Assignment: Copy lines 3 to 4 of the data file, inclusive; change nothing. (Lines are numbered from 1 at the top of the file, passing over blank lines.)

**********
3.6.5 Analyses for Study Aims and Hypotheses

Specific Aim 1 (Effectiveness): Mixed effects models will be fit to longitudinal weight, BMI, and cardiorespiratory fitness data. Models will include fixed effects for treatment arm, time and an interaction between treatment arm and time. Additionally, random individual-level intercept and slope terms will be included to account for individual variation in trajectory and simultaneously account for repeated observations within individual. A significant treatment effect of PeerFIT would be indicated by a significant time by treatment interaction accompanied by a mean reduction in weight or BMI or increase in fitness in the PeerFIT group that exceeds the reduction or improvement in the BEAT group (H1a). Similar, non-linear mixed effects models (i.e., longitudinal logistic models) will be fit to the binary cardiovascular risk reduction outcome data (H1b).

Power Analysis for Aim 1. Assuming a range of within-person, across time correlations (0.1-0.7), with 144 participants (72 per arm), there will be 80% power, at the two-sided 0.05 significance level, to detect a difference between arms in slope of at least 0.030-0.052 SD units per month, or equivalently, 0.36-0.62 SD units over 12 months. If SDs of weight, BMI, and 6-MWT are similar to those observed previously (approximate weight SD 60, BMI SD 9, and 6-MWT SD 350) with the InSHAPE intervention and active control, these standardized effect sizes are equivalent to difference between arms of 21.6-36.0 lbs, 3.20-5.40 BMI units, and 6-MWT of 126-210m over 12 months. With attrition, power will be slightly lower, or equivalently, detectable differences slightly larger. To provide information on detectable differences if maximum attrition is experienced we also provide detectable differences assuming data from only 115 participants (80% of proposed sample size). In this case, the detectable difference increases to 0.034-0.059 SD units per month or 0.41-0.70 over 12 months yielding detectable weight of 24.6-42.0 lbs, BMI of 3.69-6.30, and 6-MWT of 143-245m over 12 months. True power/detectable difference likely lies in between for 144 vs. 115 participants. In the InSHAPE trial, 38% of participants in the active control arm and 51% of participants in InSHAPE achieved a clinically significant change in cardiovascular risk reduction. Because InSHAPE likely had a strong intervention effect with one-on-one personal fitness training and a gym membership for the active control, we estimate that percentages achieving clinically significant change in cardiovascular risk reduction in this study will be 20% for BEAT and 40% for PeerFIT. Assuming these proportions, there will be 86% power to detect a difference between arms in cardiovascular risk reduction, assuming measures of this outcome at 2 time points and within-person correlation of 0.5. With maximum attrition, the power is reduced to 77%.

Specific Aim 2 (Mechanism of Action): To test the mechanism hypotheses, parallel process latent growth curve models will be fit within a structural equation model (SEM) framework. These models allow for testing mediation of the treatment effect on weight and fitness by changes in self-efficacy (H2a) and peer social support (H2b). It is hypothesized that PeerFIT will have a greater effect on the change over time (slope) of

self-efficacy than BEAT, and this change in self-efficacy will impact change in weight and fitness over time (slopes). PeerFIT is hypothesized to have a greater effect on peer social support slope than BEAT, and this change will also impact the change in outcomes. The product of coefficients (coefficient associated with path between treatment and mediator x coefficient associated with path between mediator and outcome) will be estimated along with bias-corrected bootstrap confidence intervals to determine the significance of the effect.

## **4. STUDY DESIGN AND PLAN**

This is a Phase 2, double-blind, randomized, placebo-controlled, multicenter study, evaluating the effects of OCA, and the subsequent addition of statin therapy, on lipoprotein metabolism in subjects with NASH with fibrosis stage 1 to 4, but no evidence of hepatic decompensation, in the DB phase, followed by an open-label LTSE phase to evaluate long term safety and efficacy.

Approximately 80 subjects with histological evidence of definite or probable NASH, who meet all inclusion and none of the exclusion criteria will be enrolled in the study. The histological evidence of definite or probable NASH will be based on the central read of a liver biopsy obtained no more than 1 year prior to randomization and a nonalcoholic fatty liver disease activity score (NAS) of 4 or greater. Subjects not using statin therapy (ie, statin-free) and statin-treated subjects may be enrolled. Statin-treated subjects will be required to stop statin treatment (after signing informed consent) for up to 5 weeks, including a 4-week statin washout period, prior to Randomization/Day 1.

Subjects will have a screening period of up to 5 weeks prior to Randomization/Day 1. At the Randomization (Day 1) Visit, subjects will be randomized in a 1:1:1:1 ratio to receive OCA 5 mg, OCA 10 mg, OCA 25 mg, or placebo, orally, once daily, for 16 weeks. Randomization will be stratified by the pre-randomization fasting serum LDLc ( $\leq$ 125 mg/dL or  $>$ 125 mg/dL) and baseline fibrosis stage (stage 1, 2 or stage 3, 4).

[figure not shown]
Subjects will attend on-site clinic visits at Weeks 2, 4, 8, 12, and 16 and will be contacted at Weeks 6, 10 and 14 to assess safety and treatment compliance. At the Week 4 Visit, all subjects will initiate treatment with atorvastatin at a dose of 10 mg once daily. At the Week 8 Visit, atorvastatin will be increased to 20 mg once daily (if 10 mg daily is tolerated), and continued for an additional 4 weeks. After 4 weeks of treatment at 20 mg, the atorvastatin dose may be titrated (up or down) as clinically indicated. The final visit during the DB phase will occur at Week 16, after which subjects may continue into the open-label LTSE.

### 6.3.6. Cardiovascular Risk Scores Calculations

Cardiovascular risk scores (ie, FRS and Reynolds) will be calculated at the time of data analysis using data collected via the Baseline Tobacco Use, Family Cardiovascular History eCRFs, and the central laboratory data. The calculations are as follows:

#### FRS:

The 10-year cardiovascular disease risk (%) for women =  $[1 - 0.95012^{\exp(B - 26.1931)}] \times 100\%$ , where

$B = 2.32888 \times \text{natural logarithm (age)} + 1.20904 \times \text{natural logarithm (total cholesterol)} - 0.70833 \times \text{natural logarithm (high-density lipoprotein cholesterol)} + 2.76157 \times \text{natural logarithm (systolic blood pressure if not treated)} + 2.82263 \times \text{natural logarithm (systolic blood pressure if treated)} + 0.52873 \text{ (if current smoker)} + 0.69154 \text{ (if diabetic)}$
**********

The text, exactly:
Power Analysis for Aim 1. Assuming a range of within-person, across time correlations (0.1-0.7), with 144 participants (72 per arm), there will be 80% power, at the two-sided 0.05 significance level, to detect a difference between arms in slope of at least 0.030-0.052 SD units per month, or equivalently, 0.36-0.62 SD units over 12 months. If SDs of weight, BMI, and 6-MWT are similar to those observed previously (approximate weight SD 60, BMI SD 9, and 6-MWT SD 350) with the InSHAPE intervention and active control, these standardized effect sizes are equivalent to difference between arms of 21.6-36.0 lbs, 3.20-5.40 BMI units, and 6-MWT of 126-210m over 12 months. With attrition, power will be slightly lower, or equivalently, detectable differences slightly larger. To provide information on detectable differences if maximum attrition is experienced we also provide detectable differences assuming data from only 115 participants (80% of proposed sample size). In this case, the detectable difference increases to 0.034-0.059 SD units per month or 0.41-0.70 over 12 months yielding detectable weight of 24.6-42.0 lbs, BMI of 3.69-6.30, and 6-MWT of 143-245m over 12 months. True power/detectable difference likely lies in between for 144 vs. 115 participants. In the InSHAPE trial, 38% of participants in the active control arm and 51% of participants in InSHAPE achieved a clinically significant change in cardiovascular risk reduction. Because InSHAPE likely had a strong intervention effect with one-on-one personal fitness training and a gym membership for the active control, we estimate that percentages achieving clinically significant change in cardiovascular risk reduction in this study will be 20% for BEAT and 40% for PeerFIT. Assuming these proportions, there will be 86% power to detect a difference between arms in cardiovascular risk reduction, assuming measures of this outcome at 2 time points and within-person correlation of 0.5. With maximum attrition, the power is reduced to 77%.

Specific Aim 2 (Mechanism of Action): To test the mechanism hypotheses, parallel process latent growth curve models will be fit within a structural equation model (SEM) framework. These models allow for testing mediation of the treatment effect on weight and fitness by changes in self-efficacy (H2a) and peer social support (H2b). It is hypothesized that PeerFIT will have a greater effect on the change over time (slope) of